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Street Changed to One-Way in Dayton

Dayton City Council voted to make the 100 block of Fifth Street a one-way street with a near unanimous vote, with only Councilman Joe Neary dissenting.

City Administrator requested the input of residents and businesses on the block, but said that he had only heard back from one person on the matter. 

Neary said that he wanted to wait to see what development will go in at the end of Walnut Street before making a decision on a one-way street on Fifth.  The last presentation that City Council saw from a developer was to install a 100-car parking space in that area. 

“If they’re going to all be accessing that on Walnut, to get out to Sixth, and back onto Walnut to get home, there’s going to be a lot of congestion there.  I just think that putting any additional traffic on Fourth Street is so narrow,” Neary said.

He also said that people on Fifth Street who regularly park their cars in the opposite direction of the way traffic goes on the street adds unnecessary confusion.

“I think the easiest option would be to put reminders on the vehicles that are parked there to park with the traffic. There’s plenty of enough room to get around all the traffic and all the parked cars there. I’m not trying to ticket anybody. Just inform everybody to park with the direction of traffic and that would avoid a lot of the confusion,” he said.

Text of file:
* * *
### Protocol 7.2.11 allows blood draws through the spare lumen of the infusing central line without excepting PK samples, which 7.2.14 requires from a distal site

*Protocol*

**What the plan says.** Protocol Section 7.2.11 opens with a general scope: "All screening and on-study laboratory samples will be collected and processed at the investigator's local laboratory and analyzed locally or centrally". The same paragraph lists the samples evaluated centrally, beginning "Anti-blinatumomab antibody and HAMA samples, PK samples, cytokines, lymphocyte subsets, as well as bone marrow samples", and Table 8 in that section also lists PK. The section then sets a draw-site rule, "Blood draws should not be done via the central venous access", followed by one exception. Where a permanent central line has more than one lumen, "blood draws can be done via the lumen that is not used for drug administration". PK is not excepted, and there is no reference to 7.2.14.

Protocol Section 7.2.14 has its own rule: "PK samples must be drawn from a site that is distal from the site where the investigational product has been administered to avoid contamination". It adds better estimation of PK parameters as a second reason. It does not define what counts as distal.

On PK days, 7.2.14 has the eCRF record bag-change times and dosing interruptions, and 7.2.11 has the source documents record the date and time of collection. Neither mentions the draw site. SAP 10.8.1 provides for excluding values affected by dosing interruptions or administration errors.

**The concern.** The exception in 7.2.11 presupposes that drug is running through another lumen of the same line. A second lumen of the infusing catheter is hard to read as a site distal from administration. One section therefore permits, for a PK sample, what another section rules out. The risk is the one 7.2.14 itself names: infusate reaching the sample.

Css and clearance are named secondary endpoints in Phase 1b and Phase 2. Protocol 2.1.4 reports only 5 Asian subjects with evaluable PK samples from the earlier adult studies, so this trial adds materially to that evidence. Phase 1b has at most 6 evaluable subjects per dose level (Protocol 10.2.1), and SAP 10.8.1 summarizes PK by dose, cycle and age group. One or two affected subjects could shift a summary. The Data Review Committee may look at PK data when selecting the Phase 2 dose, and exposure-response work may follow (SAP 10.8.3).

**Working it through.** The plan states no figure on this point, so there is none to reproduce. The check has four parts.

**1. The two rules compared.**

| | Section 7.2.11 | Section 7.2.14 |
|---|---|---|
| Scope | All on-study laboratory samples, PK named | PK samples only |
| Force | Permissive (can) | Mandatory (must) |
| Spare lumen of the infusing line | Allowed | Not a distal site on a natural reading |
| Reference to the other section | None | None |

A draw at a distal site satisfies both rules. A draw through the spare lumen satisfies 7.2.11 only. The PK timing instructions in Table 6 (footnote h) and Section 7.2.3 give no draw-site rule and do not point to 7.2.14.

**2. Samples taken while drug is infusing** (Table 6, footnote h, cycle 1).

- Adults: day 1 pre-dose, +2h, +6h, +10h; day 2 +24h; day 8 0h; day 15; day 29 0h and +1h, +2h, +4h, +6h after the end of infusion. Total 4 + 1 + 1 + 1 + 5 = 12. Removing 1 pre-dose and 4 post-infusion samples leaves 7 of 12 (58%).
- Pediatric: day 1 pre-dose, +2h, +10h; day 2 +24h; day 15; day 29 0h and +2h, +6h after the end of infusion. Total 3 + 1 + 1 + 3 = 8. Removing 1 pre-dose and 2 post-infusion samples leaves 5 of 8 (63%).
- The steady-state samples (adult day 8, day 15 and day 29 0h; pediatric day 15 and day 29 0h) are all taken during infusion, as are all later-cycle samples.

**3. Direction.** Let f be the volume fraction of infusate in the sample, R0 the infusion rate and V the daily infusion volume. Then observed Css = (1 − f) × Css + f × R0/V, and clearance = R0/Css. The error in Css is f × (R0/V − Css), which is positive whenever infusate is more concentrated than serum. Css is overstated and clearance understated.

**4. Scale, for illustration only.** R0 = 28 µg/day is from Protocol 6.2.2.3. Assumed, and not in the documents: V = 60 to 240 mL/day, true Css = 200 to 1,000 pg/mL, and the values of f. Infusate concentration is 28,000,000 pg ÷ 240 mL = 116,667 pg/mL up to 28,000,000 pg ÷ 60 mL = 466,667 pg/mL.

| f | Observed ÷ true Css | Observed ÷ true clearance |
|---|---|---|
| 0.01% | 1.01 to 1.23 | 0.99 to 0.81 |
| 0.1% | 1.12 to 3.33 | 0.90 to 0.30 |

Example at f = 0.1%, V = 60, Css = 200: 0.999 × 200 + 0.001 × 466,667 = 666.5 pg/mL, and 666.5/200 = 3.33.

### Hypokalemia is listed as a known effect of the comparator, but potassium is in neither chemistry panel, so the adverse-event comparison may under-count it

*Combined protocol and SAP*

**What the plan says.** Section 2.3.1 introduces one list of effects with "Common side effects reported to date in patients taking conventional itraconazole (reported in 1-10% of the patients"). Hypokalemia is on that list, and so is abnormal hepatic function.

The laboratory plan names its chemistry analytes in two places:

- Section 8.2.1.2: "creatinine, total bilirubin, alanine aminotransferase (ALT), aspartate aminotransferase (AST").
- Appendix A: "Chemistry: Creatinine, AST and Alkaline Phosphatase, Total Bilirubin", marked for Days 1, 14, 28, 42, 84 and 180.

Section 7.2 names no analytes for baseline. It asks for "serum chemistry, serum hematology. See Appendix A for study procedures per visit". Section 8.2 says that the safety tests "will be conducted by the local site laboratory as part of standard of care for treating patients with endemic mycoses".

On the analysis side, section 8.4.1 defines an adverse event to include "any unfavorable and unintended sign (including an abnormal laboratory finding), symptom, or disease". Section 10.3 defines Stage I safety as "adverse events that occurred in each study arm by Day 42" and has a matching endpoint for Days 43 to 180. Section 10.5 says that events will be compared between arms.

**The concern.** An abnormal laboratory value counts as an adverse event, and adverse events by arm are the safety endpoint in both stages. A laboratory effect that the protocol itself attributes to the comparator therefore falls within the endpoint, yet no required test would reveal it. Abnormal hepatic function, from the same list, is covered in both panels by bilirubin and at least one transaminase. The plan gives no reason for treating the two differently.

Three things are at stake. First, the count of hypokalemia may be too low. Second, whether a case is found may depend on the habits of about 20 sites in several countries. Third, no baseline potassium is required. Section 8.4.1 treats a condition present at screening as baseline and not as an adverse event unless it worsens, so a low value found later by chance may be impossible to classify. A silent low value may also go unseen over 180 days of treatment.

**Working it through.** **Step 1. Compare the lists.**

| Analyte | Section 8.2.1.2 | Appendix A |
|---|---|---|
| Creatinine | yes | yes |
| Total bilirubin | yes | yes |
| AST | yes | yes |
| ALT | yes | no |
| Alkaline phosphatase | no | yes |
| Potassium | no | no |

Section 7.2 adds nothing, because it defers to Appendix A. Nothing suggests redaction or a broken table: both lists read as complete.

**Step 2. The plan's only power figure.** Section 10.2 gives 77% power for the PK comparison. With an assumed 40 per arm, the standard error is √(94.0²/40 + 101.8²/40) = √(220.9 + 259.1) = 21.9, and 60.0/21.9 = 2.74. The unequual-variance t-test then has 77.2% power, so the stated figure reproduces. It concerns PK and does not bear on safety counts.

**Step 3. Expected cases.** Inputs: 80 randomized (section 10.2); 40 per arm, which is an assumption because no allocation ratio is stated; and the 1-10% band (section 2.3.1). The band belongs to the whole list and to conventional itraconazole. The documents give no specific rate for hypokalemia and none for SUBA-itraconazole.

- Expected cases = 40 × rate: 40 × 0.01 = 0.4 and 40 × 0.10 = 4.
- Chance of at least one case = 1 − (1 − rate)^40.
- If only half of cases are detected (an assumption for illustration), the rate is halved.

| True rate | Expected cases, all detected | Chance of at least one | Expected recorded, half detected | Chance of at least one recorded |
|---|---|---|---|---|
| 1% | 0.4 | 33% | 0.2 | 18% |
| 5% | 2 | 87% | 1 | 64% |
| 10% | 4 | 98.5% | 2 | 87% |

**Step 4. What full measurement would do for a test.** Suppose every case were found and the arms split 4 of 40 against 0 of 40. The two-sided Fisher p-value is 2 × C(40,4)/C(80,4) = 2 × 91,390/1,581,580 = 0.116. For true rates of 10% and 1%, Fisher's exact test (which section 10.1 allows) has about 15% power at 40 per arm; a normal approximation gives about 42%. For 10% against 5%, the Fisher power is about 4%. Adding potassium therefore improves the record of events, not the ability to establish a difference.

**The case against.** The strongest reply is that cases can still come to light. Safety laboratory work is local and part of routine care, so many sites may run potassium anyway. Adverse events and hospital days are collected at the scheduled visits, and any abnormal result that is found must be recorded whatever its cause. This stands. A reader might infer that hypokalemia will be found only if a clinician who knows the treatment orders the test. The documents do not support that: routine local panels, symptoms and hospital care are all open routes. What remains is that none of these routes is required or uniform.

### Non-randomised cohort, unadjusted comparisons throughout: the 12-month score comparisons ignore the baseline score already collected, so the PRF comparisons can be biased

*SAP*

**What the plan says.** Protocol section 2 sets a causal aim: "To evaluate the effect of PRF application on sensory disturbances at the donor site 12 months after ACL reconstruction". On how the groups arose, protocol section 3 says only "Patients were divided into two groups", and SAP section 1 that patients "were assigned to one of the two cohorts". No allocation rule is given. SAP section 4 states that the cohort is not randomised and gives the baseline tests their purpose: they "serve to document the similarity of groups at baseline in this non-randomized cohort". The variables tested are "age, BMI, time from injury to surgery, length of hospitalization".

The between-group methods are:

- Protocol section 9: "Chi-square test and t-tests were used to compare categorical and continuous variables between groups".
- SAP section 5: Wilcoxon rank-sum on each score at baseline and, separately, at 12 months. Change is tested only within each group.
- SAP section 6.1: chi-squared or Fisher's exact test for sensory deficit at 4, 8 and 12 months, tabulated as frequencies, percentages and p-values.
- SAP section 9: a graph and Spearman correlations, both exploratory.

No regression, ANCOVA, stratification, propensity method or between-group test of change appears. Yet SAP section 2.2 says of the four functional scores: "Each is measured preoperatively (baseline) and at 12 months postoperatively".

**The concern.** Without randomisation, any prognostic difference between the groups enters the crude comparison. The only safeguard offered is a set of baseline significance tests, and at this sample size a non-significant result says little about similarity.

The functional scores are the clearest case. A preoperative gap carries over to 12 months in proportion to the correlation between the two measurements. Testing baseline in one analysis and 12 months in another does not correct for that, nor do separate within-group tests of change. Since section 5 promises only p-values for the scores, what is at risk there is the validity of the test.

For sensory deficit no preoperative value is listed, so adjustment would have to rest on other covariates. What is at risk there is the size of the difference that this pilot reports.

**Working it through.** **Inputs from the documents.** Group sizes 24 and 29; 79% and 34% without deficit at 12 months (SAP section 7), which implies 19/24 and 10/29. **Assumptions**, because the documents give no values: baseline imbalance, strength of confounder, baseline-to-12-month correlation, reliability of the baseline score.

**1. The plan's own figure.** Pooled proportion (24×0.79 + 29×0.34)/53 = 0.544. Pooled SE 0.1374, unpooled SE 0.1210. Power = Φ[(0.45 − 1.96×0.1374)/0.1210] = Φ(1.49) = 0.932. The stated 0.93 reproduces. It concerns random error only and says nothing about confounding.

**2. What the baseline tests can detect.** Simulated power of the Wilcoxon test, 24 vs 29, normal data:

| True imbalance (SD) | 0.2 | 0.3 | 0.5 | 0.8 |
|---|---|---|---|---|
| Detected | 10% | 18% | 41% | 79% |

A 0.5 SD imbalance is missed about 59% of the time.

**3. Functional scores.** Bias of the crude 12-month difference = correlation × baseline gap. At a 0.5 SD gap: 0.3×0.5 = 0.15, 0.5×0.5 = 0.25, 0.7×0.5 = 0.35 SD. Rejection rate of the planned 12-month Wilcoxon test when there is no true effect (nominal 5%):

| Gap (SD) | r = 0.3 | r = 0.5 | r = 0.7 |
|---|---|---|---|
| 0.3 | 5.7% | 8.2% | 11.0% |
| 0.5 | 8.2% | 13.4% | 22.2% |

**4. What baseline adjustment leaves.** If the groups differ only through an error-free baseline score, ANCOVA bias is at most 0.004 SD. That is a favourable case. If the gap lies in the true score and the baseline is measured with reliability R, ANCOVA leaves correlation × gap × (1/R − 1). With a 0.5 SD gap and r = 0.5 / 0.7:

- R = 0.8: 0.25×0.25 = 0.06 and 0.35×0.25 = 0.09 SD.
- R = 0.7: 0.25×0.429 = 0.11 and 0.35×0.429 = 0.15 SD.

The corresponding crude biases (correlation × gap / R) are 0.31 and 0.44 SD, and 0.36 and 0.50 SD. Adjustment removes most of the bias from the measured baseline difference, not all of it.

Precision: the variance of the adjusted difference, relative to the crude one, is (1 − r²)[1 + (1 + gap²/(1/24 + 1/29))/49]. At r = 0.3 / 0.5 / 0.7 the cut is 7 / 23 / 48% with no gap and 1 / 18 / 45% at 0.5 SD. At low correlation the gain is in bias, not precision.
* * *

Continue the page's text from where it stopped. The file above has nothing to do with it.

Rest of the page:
Neary was also the only who voted against the proposed city budget for the 2015-16 fiscal year.

City Council voted to execute an easement in favor of the Northern Kentucky Water District in order to put in a new water main in the city.

Dayton Police Chief David Halfhill displayed the new Neighborhood Watch posters that residents can apply to participate in. He said that background checks are done on the applications for the Neighborhood Watch program and that not everyone will automatically get a poster to display on their streets.

Halfhill also said that six people have been charged with the desecration of graves at St. Francis Cemetery last year. “We have six people that are being held accountable.  So we will go through the due processes and see what happens.”

Dayton City Administrator Michael Giffen recommended against designating a street parking spot as a handicapped spot because the person at the address has no registered vehicle. 

Councilman Ben Baker made a motion that was passed to allow a Little Library to be put in the community garden there that will house cook books of things people can cook that are grown in the garden.  The initiative was started by Christopher Kubik and a permit was not required to have the small library there since the city owns the land. 

Written by Bryan Burke, associate editor